Why is It so Difficult to Quit Smoking?

Withdrawal symptoms when a person quits smoking will be both mental and physical.
Nicotine gum can help with quitting smoking.
Like many repetive habits, smoking can be an incredibly difficult habit to break.
Withdrawal symptoms can begin within hours of a smoker's last cigarette.
Anger and other withdrawal symptoms make quitting smoking difficult.
Nicotine is considered just as addictive as cocaine.
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  • Written By: S. Scolari
  • Edited By: L. S. Wynn
  • Last Modified Date: 18 November 2014
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It is very difficult to quit smoking because of the addictive nature of nicotine, a drug that occurs naturally in tobacco. Nicotine is just as physically and mentally addictive as cocaine or heroin and smokers quickly become dependent on it. They then have to overcome both the physical and psychological effects of nicotine addiction in order to quit and to remain cigarette-free.

The act of smoking can also develop into a routine over time. Like many repetitive habits, it can be very hard to break.

Nicotine creates pleasurable feelings that make the smoker crave more. It also inhibits the proper functioning of nerve cells. As the smoker's nervous system adapts to the drug, they usually smoke more cigarettes, which in turn, raises the level of nicotine in the bloodstream. Eventually the smoker develops a tolerance to nicotine, which in turn leads to a further increase in smoking. Eventually a certain nicotine level is achieved in the smoker's body and they then smoke enough to maintain it.

When a smoker tries to cut back or quit, he experiences mental and physcial withdrawal symptoms. Withdrawal symptoms can include irritability, anger, depression, tiredness, inability to sleep or to concentrate, restlessness, headaches, and increased appetite.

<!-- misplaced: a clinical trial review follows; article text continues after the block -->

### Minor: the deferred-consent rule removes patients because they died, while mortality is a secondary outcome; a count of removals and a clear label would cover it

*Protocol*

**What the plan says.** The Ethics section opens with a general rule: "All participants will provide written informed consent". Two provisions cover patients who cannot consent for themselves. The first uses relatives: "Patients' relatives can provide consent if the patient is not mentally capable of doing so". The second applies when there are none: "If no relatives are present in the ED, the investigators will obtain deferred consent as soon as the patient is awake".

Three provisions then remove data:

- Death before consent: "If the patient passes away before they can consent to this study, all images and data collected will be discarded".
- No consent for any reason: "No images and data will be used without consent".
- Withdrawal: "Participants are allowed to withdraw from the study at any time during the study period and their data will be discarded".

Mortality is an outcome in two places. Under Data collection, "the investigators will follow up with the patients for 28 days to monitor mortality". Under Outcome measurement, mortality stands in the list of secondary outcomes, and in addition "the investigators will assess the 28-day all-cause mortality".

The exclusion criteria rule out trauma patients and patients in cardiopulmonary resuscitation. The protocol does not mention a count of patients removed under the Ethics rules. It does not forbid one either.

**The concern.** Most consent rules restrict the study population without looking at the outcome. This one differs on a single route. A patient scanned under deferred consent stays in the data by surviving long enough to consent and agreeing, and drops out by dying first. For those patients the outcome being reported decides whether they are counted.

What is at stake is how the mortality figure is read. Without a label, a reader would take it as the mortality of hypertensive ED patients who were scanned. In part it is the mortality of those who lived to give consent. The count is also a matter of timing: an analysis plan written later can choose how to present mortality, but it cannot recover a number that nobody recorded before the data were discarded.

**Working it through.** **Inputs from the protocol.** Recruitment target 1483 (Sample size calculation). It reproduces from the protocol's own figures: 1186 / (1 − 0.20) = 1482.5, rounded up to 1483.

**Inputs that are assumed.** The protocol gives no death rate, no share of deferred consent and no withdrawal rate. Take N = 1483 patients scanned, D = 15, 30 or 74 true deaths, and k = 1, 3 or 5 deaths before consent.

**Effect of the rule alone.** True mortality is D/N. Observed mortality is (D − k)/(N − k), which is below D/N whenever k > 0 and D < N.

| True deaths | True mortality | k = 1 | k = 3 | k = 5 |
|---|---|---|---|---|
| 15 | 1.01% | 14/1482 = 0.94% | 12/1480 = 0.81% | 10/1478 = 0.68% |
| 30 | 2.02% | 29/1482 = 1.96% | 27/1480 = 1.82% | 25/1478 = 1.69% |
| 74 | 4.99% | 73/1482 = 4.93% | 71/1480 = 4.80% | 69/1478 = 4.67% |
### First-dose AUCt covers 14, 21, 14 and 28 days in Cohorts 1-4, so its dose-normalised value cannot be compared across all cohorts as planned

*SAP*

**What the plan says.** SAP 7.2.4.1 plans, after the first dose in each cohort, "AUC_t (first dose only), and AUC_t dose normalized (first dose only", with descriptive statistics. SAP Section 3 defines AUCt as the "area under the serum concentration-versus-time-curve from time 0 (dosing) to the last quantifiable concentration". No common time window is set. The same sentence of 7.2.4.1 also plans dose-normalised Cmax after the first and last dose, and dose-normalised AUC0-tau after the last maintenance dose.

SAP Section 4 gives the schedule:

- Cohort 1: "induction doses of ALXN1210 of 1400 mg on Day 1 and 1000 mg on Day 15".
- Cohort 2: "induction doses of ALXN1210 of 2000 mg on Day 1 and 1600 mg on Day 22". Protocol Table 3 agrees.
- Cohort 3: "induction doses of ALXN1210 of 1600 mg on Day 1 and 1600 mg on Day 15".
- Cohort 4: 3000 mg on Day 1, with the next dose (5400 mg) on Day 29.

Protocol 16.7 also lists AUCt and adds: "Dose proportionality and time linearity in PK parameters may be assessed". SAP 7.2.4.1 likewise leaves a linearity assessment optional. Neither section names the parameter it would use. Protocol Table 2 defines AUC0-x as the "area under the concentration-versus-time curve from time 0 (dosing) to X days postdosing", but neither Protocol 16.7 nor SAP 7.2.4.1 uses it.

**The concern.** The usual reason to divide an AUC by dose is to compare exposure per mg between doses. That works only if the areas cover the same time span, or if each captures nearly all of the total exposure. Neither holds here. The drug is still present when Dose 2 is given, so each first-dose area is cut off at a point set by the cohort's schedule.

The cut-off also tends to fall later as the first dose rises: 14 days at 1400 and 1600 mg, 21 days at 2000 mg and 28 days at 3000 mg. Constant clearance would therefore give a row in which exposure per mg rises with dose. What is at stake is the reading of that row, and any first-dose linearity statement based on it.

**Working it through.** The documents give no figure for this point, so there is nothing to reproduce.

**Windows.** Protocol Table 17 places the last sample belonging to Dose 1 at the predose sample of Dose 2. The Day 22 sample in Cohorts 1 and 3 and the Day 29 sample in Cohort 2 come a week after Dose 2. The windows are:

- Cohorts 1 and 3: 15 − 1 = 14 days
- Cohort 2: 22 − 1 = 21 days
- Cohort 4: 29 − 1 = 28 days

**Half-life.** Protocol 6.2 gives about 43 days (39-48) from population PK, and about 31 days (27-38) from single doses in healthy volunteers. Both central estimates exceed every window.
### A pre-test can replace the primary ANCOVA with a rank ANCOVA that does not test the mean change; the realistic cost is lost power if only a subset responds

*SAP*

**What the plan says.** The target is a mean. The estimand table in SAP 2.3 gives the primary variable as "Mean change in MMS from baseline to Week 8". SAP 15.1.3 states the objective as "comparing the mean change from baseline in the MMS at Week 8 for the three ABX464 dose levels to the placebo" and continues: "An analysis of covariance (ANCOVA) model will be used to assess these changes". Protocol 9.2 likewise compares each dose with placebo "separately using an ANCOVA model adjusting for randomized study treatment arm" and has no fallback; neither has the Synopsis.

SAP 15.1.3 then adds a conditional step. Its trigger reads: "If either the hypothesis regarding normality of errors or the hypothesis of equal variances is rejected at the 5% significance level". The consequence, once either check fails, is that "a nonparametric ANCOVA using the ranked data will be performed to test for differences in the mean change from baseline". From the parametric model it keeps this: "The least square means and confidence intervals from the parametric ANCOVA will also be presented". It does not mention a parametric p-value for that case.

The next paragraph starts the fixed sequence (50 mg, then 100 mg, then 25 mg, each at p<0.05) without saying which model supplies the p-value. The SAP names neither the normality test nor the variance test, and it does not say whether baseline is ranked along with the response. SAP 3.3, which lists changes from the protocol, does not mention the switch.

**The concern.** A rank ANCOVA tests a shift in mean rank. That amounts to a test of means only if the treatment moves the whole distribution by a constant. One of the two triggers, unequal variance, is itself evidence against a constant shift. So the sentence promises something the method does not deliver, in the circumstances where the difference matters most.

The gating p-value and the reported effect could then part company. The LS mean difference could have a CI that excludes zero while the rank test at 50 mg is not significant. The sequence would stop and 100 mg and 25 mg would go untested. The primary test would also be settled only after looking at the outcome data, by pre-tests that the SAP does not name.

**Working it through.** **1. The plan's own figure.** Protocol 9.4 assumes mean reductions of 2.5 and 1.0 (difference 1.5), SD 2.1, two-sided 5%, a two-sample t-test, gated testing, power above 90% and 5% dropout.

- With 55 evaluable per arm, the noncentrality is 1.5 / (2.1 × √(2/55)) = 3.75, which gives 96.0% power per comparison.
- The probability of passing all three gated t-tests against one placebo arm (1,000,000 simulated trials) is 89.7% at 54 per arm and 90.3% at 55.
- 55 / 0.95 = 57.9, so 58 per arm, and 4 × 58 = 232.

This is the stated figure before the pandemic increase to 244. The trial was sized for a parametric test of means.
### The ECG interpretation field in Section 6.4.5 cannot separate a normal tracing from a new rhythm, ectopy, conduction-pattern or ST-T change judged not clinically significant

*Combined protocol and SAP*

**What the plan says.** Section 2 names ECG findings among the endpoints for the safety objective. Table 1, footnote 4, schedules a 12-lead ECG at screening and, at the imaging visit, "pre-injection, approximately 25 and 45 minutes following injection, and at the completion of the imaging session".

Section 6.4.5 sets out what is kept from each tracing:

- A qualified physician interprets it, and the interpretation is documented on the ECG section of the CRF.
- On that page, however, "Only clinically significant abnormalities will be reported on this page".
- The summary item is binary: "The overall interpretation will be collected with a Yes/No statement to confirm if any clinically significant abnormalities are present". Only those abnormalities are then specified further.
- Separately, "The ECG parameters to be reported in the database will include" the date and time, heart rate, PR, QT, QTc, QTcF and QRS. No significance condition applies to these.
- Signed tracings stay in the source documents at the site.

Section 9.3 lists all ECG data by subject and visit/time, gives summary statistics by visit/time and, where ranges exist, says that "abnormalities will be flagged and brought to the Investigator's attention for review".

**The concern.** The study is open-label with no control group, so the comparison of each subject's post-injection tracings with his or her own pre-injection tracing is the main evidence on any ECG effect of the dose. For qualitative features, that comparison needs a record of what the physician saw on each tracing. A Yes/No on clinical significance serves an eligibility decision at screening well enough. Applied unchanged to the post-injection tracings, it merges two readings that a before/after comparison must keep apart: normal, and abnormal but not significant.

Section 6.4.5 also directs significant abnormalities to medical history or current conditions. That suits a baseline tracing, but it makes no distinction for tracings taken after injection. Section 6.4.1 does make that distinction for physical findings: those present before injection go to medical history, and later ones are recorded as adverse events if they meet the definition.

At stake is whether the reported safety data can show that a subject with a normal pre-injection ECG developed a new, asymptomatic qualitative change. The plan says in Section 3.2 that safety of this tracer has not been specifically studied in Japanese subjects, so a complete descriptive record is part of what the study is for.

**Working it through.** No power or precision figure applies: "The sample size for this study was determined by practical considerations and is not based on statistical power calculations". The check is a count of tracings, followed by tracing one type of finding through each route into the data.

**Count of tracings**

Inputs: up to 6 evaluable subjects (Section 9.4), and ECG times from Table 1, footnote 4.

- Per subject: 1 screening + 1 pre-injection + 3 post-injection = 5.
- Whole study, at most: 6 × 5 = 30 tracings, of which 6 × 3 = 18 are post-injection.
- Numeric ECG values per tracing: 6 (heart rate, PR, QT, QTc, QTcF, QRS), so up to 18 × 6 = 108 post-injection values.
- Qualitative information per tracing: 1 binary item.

These unpleasant symptons can cause the smoker to resume smoking in an attempt to raise the levels of nicotine in the blood to the point where the symptoms cease. Many smokers explain that the cravings they experience when they try to quit are intense.

If a person has smoked for a few weeks or more, he will experience withdrawal symptoms when he tries to quit or cut back. Symptoms usually occur within a few hours of the last cigarette and peak within 48 to 72 hours. Withdrawal symptoms can last for days or weeks.

The psychological addiction can persist for much longer. Smokers frequently return to the habit when under stress. They may also return to it as a form of weight control since pounds typically creep up when smoking is discontinued.


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Post 5

Thanks for sharing your article! I am of the view that, contrary to popular belief, the nicotine and chemical elements do not cause a strong enough deterrent to quit smoking. Your mindset, willpower, and the nature of your habit do.

The physical and chemical reaction, or the psychological urge is really a slight signal in the mind, causing people to turn to the comforting habit of smoking again. If you have strong enough desire to quit smoking, there are a few tricks that can be utilized to easily switch-off those feelings or urges.

People have been using this method in one way or another and enjoyed the success of being able to quit smoking. It is a lifelong process that they will learn to love, as they feel a strong sense of empowerment and pride when they succeed. -- M. Man